Analysis of tree-ring chemistry to interpret variations in tree-ring growth of Larix leptolepis and Cryptomeriajaponica in relation to atmospheric environmental changes in Southern Korea

Kye Han Lee, Thi Hoan Luong, Kyoung Soo Jang, Woo Jung Choi, Gwan Soo Park, Shoji Ohga

Research output: Contribution to journalArticle

1 Citation (Scopus)

Abstract

Annual tree rings may have information to help investigate the effects of environmental change caused by temperature, air pollution, and acid rain on tree growth. Annual tree ring growth in relation to environmental changes was studied by analysing the chemistry of tree rings of Larix leptolepis (L. leptolepis) and Cryptomeria japonica (C. japonica) in southern Korea. Tree ring growth (diameter, annual increments of ring area) and tree ring chemistry (δ13C, δ; 15N, N) concentration, and Ca/Al ratios of both species were analysed. Regression analysis was conducted between tree ring data and environmental variables. Annual tree ring growth significantly differed between the two species and increased over time (p<0.01). The growth rate of L. leptolepis (ring width and ring area) was lower than that of C. japonica. Temperature, CO2, NO2, and SO2 affected (p<0.05) the tree ring area increment of C. japonica, and SO, affected (p<0.05) the tree ring area increment of L. leptolepis. The relationships of temperature, SO2, and NO2 concentrations with tree ring δ 13C of both species (p<0.05) increased C isotope discrimination (Δ) and affected tree ring growth. There was a negative correlation between annual ring area and A in tree rings of L. leptolepis (p<0.01). For C. japonica, Δ was positively correlated (p<0.01) with annual ring area. The correlation of precipitation pH with tree ring δ 13C, δ 15N, and N concentration of the two species (p<0.01) could provide information on N deposition due to the H+ input from acid rain. Tree ring δ 15N and N concentration may be useful as indicators for precipitation pH. Tree ring growth was influenced by climate change, atmosphere pollutants and precipitation pH. The effects of increased temperature, atmosphere pollutants, and acid precipitation on radial growth may reflect N deposition from fossil fuel combustion. Acid deposition at the study site affected tree ring growth and both species may be at risk from the long-term effects of acid deposition over time.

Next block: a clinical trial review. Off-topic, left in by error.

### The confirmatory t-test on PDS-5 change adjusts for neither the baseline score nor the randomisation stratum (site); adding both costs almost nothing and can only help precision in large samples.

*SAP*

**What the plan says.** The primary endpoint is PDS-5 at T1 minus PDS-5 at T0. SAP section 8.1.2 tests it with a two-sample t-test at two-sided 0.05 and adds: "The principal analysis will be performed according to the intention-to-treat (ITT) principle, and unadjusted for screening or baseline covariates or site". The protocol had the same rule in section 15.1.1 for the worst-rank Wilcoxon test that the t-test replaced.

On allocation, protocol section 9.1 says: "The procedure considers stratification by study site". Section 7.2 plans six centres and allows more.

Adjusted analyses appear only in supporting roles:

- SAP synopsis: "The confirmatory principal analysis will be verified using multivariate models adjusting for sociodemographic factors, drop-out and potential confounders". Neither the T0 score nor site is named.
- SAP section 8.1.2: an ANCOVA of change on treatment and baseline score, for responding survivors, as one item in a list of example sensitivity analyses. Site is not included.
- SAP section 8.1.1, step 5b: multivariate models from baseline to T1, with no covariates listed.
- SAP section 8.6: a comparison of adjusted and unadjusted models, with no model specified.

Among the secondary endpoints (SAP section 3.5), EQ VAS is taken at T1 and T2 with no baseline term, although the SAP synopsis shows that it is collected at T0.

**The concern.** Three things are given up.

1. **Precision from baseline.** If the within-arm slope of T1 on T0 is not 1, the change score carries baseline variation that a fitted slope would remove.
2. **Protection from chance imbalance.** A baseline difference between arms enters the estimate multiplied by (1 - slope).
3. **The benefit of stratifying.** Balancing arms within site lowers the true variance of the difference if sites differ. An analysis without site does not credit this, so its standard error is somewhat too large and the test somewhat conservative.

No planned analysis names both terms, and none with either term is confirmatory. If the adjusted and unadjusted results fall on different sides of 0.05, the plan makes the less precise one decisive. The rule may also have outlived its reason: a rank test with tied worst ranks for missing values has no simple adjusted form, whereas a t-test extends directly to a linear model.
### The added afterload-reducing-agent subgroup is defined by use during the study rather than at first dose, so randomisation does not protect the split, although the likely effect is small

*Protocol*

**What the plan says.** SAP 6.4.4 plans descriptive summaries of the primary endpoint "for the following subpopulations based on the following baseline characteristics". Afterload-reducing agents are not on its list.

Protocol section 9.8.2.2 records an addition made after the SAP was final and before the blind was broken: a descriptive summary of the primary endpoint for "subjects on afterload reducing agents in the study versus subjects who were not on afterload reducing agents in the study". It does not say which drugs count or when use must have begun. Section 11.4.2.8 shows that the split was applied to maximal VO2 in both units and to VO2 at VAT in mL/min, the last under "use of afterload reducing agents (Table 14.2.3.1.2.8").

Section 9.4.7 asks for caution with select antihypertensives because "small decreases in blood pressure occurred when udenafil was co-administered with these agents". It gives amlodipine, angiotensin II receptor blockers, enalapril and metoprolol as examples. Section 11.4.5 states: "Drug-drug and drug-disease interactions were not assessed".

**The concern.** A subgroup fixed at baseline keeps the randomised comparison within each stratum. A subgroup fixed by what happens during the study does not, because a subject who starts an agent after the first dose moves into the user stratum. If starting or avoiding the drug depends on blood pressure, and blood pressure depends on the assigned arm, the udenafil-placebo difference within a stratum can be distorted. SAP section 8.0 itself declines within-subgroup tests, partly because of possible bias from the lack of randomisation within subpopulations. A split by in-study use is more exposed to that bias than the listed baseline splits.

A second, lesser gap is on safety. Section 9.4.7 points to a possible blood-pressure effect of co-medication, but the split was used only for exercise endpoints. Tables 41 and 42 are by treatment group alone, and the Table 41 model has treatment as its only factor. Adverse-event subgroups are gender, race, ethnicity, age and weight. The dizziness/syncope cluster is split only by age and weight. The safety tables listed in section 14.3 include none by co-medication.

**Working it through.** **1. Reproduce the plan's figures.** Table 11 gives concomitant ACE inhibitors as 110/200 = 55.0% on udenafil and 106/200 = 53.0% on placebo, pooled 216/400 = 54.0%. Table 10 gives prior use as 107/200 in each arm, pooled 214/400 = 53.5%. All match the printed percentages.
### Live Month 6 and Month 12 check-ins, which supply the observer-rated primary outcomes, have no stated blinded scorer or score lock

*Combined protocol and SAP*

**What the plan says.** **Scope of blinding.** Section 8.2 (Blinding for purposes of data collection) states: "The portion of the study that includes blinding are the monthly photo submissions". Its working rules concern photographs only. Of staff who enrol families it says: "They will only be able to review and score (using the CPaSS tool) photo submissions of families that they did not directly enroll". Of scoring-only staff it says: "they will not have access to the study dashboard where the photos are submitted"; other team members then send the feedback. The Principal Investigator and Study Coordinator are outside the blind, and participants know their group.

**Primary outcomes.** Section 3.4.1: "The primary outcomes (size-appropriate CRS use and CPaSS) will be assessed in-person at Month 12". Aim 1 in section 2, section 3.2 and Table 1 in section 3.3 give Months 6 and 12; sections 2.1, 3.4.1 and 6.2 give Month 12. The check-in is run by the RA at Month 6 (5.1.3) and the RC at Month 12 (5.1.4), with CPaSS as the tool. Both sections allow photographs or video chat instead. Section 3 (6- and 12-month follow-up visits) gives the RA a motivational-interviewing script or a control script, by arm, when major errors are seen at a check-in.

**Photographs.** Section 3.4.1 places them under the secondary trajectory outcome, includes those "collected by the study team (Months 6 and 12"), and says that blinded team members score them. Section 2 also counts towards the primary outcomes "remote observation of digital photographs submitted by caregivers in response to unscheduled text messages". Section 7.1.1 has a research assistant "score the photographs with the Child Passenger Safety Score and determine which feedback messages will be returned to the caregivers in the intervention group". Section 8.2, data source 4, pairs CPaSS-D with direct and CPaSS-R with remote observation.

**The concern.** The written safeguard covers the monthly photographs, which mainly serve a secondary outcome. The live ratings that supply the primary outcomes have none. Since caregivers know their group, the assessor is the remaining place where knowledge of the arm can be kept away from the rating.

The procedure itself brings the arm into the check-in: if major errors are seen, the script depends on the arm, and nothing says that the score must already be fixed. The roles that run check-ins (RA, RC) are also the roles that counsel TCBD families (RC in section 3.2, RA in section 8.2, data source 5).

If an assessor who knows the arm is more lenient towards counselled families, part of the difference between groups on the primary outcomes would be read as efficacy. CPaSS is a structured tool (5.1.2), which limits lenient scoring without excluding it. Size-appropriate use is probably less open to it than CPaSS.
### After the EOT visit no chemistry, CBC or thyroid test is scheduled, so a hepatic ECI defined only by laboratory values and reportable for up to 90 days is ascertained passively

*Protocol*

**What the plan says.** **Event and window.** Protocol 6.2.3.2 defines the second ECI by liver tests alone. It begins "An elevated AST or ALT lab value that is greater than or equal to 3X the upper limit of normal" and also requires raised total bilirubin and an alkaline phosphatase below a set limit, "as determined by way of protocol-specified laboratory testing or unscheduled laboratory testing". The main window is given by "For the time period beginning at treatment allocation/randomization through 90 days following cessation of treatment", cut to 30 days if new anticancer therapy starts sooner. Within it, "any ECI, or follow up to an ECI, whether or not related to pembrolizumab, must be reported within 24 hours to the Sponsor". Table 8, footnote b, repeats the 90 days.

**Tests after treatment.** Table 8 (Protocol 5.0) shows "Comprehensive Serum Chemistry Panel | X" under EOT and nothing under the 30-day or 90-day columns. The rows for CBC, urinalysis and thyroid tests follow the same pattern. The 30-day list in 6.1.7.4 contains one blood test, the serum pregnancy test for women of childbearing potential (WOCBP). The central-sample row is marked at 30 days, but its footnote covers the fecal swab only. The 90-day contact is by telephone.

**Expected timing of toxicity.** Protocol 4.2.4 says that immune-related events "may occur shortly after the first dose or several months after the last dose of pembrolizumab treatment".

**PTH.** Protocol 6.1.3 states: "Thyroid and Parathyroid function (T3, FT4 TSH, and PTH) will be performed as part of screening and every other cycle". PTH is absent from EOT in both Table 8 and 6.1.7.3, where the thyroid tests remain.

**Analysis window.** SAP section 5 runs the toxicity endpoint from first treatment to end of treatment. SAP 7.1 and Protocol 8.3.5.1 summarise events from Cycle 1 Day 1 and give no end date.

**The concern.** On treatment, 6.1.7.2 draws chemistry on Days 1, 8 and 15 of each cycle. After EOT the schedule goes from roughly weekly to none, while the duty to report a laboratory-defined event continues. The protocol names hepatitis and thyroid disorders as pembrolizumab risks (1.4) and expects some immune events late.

Original languageEnglish
Pages (from-to)33-42
Number of pages10
JournalJournal of the Faculty of Agriculture, Kyushu University
Volume60
Issue number1
Publication statusPublished - Jan 1 2015
Externally publishedYes

All Science Journal Classification (ASJC) codes

  • Biotechnology
  • Agronomy and Crop Science

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